We found that TDP was implemented widely across the VHA, impacting over 16 000 medical and surgical admissions over 8 years. The original intent of TDP was to improve patient safety by reducing adverse events because of lacking communication. Some examples are medication errors, incorrect diagnostic testing being done or performed on the wrong patient, and delays or omissions of treatments such as physical therapy. Even though the primary aim of TDP was to improve safety, we also wanted to assess for unintended benefits or consequences.
We did not find any advantage or disadvantage associated with TDP in regard to LOS. This is perhaps due to overall trends toward decreased LOS on all medical and surgical units, including those in our control group. It is possible that there is limited room to gain further efficiencies in LOS. Although LOS decreased on both intervention and control units, 30-day readmission rates remained largely unchanged across units.
Although efficiency (as measured by LOS and readmission) was not improved, it also did not worsen. Because previous work has shown the patient safety benefits of TDP,5 the nursing implications are that we can confidently implement TDP to improve safety without concern about unintended consequences to efficiency such as LOS and readmission. There may have been unexpected benefits from TDP that were not measured in this study. It is possible, for example, that nurses on TDP units were more satisfied than those on control units because of increased patient connection. It is also possible that other health care team members, such as physical therapists or physicians, would report improved experiences as well, because TDP allows the plan of care to be implemented with more transparency.
The ideal study would include a detailed, qualitative review of mistakes that were avoided because of TDP. Given that TDP has already been widely implemented within the VHA, any study evaluating the practice would be the strongest if involving matched controls. Incorporating observational data collection, though a more time- and resource-intensive method than a purely retrospective data analysis, might provide invaluable insight to future researchers evaluating TDP. Continued high-quality evaluations of quality improvement and patient safety efforts are crucial to ensure we accurately measure our ultimate outcome of interest: patient safety.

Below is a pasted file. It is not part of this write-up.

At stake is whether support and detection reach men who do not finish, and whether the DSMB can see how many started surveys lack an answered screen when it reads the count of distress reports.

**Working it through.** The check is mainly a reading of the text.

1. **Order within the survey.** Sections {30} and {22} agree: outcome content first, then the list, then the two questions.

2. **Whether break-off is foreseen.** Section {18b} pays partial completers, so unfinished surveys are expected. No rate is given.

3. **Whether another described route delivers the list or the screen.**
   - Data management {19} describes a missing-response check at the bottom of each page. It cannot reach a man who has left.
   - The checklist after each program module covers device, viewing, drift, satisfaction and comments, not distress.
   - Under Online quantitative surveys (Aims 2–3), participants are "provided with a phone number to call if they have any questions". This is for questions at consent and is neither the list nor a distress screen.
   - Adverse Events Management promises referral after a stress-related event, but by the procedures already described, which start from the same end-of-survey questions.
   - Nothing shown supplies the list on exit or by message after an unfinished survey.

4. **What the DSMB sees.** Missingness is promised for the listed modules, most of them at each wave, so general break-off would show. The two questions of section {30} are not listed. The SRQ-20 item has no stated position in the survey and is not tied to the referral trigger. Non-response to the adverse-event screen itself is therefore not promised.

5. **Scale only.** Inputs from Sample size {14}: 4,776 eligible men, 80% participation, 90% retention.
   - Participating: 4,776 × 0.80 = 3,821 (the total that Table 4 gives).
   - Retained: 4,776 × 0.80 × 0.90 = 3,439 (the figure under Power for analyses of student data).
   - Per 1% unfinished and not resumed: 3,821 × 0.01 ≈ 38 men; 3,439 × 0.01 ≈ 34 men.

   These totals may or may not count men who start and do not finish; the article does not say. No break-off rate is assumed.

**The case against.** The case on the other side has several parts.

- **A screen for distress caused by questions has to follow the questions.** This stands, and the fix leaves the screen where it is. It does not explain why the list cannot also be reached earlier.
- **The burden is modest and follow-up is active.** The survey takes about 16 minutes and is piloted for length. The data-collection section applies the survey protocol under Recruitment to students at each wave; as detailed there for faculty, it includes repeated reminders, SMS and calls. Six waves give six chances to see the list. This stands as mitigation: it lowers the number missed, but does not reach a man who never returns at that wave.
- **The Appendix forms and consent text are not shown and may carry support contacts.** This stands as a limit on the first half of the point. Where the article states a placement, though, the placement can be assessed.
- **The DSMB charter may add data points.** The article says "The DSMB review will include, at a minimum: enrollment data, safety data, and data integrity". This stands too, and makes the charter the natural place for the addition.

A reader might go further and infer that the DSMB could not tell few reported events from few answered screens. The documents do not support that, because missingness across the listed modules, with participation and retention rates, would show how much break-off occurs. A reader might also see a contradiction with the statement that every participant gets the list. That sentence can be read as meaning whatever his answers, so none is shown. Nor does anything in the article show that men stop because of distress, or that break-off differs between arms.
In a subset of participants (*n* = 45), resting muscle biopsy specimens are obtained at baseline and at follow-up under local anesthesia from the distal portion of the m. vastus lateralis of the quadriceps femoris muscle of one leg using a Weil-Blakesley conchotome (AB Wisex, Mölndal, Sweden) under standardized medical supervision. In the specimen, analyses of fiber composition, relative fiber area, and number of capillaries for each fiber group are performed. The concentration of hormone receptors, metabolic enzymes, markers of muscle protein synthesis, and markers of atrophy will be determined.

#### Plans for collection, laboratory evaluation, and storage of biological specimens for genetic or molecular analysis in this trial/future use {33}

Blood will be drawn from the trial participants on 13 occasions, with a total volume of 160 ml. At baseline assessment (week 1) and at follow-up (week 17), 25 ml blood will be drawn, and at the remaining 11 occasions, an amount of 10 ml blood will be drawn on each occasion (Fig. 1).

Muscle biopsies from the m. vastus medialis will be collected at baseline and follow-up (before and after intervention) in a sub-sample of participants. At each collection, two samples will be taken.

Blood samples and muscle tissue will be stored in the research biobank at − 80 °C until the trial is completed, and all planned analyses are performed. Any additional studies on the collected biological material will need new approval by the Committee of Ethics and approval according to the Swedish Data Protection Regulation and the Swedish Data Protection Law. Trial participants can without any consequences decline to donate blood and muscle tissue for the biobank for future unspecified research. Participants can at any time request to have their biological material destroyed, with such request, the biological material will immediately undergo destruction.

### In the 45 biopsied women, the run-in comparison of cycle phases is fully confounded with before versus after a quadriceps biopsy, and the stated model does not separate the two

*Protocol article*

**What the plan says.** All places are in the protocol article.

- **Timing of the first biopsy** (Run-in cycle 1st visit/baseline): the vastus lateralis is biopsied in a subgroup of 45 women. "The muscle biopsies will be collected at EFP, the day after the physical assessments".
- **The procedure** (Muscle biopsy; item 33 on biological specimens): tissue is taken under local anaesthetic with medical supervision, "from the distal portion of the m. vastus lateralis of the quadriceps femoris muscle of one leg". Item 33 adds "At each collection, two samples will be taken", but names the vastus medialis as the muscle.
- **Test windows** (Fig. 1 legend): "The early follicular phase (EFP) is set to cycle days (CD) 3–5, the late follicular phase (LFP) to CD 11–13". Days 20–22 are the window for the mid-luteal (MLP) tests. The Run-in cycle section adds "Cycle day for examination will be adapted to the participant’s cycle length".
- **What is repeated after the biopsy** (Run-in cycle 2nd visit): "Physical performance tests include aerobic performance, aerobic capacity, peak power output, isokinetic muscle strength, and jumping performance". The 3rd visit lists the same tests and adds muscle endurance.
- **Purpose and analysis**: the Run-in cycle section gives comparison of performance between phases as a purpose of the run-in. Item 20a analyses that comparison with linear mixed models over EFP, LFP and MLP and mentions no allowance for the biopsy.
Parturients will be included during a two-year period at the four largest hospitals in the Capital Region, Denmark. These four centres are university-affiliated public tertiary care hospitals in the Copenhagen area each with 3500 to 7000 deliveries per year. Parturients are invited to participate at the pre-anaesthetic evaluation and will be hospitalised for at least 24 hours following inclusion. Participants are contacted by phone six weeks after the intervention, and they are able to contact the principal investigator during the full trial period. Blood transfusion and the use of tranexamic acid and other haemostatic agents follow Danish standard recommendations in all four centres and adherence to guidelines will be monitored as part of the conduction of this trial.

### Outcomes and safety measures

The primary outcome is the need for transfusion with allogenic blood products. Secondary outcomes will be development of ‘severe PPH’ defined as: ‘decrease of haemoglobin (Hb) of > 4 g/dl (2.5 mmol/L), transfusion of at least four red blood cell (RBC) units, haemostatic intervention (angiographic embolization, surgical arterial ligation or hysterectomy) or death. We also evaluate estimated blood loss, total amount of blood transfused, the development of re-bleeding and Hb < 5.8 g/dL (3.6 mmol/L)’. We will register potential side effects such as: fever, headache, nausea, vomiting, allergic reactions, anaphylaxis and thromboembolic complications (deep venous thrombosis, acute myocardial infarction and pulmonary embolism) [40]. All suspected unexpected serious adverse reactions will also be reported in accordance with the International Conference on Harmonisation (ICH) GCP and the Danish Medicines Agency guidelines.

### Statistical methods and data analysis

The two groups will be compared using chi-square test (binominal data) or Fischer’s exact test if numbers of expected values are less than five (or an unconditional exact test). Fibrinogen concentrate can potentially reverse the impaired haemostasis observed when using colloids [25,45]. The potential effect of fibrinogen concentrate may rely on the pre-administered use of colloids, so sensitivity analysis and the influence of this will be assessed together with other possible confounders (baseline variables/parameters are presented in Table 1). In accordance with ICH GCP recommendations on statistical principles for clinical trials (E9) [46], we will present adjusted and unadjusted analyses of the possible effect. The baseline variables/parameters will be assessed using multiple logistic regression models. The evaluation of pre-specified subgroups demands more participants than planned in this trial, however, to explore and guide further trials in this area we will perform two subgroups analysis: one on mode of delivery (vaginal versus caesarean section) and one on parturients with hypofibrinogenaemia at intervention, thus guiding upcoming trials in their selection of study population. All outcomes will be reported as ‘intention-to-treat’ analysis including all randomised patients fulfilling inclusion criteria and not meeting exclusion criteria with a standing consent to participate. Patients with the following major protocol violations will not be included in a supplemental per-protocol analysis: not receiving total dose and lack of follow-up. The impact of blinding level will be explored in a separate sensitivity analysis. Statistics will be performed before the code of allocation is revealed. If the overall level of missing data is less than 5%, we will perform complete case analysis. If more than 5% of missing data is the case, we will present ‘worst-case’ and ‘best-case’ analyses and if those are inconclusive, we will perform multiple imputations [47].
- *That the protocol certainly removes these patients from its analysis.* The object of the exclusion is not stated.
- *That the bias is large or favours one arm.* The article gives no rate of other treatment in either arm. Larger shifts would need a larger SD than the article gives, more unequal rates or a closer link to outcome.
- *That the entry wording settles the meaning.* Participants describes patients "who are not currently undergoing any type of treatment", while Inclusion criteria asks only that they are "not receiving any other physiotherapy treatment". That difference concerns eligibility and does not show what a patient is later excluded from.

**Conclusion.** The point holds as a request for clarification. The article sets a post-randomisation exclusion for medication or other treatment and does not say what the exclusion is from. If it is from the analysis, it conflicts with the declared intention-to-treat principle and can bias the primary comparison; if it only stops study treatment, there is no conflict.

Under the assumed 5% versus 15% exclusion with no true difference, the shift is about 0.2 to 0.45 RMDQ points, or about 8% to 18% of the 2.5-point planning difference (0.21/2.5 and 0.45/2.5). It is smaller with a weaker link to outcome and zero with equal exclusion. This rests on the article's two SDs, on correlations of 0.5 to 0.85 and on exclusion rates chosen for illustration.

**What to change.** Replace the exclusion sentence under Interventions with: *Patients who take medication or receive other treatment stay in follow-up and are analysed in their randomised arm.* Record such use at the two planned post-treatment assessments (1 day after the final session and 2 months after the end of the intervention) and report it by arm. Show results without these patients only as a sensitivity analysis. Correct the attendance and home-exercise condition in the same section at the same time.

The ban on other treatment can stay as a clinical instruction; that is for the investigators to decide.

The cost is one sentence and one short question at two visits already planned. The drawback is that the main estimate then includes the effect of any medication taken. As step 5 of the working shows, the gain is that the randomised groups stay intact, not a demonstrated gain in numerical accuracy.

Nevertheless, to our knowledge, this is the first large study to use a matched control group from the same period, adjusted with IPTW to evaluate a quality improvement intervention. We believe that our approach represents an improvement over mirror image (pre-/post-) studies more typically employed in the quasiexperimental evaluation of quality improvement interventions.
This study has several limitations. It is important to acknowledge that LOS and 30-day readmissions rates are influenced by multiple factors. Although we did adjust for patient, unit, and medical center factors, it is possible that unmeasured confounders such as differences in nursing skill and experiences or patients' educational level and family resources led to type 1 error (false positive) in evaluating reduction in LOS, or type 2 (false negative) error in evaluating reductions in 30-day readmission. Although our matching and IPTW approach is designed to approximate the advantages of randomization in controlling for confounding, only a randomized trial of TDP would fully control for unmeasured differences.
Once a unit adopted TDP, the staff was free to implement it in whichever manner most appropriate and effective. Some units identified optimal fonts and formats for their patients. Some incorporated only specific sections of TDP, or used it to target only specific categories of patients. It is difficult to determine whether standardization could increase the impact of the intervention, but it appears that tailored adoption of TDP led to longer implementation. It must be noted that the applicability of this study to the general population may be limited; patients who receive treatment from the VHA have been found to differ significantly from patients in the private sector.
TDP has previously been shown to improve communication between nurses and patients about inpatient care, to improve patient safety, and to generate patient satisfaction. Although this study did not indicate a decrease in LOS or readmission for units that used TDP versus matched controls, TDP warrants additional large-scale qualitative analysis to specifically target patient safety-related outcomes.